The news of Activision Blizzard’s record-breaking sale to Microsoft shocked the tech and gaming industries. Perhaps the most interesting part of it, though, is that this deal could have ended up happening with someone else.
According to Bloomberg’s Dina Bass and Liana Baker, Activision Blizzard was initially not sold on the idea of being acquired by Microsoft. With the amount of money involved, the deal felt like something that had to happen, but that didn’t stop Activision Blizzard execs from seeking out an alternative buyer. One of the companies they talked to: Oculus Rift producer and social media giant Facebook’s parent company, Meta Platforms Inc.
Yet even as Activision fought to salvage its reputation with players and investors—the stock dropped about 15% in the month after the Wall Street Journal article — and weighed the potential takeover, Kotick and the board weren’t sold on Microsoft as the acquirer, two people familiar with the matter said. Activision made calls to try to find other interested parties, said the people, who asked not to be identified talking about private conversations. Those included Facebook parent Meta Platforms Inc. and at least one other big company. But no other serious interest materialized. In an interview, Spencer declined to discuss how the deal went down. A Meta spokesperson declined to comment, and a representative for Activision didn’t return requests for comment.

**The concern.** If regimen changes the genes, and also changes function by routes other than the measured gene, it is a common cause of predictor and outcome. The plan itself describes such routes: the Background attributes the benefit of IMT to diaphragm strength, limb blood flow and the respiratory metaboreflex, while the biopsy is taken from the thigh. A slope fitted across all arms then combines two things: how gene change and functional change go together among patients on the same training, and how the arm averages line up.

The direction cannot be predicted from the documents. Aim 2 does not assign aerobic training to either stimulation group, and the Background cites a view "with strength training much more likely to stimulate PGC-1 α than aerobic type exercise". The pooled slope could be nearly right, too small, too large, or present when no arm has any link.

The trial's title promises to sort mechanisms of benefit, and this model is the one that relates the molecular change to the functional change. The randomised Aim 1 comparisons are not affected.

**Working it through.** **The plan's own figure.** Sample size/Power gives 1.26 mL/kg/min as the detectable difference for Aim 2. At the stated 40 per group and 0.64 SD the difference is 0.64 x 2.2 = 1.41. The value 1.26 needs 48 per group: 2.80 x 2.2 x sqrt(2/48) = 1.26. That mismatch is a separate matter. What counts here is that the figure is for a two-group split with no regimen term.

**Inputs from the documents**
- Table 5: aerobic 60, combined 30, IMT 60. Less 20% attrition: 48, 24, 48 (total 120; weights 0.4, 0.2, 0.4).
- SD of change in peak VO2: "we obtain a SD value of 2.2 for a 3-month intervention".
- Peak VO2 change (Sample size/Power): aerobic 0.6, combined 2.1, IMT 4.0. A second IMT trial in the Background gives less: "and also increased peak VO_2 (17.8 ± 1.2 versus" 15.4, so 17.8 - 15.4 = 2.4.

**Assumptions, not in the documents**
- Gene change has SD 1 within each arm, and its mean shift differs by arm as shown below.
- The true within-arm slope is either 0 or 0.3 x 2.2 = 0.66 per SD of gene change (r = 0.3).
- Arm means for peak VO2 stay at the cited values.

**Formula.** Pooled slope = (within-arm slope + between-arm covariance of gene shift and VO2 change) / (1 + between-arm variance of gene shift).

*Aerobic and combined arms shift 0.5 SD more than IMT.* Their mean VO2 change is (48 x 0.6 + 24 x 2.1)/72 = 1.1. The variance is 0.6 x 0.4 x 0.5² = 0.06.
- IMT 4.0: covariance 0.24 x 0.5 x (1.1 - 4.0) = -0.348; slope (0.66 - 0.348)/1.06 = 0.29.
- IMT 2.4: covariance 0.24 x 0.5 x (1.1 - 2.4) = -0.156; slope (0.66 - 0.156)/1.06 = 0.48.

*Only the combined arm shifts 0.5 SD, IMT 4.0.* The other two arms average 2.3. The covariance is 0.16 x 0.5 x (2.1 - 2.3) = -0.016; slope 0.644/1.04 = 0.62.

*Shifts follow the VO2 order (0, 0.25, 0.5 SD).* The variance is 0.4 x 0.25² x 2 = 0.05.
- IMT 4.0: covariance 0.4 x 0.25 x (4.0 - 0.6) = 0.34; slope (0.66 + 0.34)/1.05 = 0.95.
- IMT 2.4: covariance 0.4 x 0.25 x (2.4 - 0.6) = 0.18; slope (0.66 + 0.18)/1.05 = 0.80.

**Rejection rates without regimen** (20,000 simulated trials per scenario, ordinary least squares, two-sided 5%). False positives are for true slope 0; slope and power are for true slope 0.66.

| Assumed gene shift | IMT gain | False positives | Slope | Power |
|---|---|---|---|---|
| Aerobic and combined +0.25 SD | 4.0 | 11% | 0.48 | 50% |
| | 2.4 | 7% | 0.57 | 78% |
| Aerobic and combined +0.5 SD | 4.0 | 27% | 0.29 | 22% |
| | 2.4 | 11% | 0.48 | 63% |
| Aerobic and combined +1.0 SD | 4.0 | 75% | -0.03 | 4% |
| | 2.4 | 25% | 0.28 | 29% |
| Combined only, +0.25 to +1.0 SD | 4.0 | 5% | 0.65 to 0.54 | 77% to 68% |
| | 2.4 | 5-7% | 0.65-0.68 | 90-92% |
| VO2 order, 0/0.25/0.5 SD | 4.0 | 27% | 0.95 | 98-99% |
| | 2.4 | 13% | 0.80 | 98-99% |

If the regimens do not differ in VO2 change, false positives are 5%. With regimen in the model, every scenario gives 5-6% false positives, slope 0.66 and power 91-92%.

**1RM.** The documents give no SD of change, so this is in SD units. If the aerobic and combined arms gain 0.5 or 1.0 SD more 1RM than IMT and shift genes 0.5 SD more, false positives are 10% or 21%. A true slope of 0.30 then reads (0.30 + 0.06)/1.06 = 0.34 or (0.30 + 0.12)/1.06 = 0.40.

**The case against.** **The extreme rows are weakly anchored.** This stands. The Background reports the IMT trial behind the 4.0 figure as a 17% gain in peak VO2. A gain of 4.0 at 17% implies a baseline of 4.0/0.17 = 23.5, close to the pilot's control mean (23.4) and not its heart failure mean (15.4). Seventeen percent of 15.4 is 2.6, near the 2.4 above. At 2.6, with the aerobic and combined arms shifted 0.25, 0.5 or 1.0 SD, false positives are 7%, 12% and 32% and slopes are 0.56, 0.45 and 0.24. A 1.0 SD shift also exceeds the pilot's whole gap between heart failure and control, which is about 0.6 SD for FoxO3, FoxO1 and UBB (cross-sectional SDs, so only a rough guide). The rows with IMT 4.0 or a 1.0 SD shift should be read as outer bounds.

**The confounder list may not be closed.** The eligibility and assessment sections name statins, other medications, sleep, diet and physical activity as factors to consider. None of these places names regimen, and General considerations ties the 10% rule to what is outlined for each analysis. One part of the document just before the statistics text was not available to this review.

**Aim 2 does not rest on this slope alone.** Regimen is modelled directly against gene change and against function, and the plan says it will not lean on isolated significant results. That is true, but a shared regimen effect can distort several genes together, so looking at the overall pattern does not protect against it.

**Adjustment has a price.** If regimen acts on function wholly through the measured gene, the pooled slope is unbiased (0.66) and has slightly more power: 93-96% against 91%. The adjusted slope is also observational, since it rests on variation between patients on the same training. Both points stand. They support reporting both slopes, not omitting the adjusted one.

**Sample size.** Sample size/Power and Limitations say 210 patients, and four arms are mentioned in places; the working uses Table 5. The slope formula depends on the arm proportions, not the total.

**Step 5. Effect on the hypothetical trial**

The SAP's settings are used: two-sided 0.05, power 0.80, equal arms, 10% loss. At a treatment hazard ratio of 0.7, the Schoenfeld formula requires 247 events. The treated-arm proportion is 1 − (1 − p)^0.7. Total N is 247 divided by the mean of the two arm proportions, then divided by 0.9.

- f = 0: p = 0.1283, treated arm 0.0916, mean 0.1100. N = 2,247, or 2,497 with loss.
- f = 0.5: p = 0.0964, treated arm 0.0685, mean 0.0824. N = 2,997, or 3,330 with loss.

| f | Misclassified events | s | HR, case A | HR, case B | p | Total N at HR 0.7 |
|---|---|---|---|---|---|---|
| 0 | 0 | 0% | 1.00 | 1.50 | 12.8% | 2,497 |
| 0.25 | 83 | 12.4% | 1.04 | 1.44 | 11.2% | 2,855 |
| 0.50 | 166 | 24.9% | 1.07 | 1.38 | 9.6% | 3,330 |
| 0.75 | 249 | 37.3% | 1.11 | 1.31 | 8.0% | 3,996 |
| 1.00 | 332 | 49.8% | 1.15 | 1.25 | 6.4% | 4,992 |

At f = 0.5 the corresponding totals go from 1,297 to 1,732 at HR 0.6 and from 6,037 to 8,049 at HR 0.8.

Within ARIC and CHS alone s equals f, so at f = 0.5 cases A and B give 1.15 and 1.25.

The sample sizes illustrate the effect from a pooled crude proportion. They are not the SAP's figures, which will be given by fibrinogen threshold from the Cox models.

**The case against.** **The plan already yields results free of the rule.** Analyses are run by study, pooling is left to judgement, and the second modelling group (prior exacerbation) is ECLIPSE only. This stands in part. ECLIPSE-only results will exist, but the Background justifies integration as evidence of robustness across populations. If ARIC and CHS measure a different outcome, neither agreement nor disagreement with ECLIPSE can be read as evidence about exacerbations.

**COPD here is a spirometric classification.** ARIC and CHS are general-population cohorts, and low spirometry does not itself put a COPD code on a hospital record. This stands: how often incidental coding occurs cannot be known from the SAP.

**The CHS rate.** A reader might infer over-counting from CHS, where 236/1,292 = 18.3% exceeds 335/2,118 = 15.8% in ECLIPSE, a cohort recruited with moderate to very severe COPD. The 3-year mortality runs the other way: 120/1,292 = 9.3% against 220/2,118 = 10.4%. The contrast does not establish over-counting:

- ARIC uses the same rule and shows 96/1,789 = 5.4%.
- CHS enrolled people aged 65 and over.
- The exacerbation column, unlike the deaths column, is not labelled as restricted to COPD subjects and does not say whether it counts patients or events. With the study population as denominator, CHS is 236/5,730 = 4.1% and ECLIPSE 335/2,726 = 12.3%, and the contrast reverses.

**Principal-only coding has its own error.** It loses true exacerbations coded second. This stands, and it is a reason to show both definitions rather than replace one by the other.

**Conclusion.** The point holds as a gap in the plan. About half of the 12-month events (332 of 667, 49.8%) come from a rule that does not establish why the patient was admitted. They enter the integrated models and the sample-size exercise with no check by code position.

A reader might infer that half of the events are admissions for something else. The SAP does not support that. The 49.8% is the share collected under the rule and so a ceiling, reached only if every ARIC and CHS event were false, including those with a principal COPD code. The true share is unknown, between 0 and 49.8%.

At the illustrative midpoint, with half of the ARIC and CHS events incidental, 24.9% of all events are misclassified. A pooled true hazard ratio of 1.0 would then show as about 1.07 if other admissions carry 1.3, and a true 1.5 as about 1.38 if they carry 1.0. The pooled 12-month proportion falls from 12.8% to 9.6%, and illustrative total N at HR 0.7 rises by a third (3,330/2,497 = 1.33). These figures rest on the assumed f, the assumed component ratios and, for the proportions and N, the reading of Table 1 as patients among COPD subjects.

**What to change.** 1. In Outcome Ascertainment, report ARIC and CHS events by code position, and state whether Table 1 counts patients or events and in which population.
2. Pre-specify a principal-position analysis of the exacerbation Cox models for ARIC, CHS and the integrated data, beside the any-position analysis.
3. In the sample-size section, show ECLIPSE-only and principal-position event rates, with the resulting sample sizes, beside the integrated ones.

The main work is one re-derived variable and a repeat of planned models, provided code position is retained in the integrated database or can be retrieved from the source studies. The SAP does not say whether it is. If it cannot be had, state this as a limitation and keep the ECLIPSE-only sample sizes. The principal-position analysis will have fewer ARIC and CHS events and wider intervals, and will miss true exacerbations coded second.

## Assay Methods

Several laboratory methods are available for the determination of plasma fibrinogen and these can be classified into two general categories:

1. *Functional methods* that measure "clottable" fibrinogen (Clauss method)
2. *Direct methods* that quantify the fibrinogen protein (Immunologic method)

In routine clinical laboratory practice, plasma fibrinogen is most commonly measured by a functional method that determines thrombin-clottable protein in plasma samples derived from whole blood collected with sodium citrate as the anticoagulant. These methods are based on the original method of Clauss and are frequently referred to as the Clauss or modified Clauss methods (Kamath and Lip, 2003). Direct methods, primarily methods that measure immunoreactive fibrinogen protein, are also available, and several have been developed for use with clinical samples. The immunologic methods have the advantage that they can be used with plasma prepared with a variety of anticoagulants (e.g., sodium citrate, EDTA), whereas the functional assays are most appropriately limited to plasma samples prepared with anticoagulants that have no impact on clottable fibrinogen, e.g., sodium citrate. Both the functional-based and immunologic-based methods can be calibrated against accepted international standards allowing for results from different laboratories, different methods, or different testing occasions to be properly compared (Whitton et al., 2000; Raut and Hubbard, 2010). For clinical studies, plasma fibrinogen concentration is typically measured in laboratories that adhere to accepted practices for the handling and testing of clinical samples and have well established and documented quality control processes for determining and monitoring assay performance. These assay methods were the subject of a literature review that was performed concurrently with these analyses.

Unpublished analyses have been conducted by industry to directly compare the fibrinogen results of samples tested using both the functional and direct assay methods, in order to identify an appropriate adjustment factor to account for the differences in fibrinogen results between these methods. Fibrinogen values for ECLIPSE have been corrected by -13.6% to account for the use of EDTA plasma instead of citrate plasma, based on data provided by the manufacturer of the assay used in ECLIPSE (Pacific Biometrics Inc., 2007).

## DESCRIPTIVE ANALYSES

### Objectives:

While in the end, it’s probably a good thing Activision Blizzard went to Microsoft instead of Meta, it’s wild to think about what this alternative purchase/merger would have looked like. Facebook has been slowly moving away from being known as just a social media company with a recent rebranding to “Meta” to represent its interest in the buzzy “Metaverse” that much of the tech industry is interested in. Had this deal happened, perhaps we would have seen Activision Blizzard’s future focus less on video games and more on Facebook’s tech interests, or perhaps we would have seen an even greater focus on VR and mobile gaming.
At the end of the day, Activision Blizzard will likely continue to focus on video games under Microsoft. The deal should assist Microsoft Gaming and help push players to services like Game Pass on the Xbox and PC.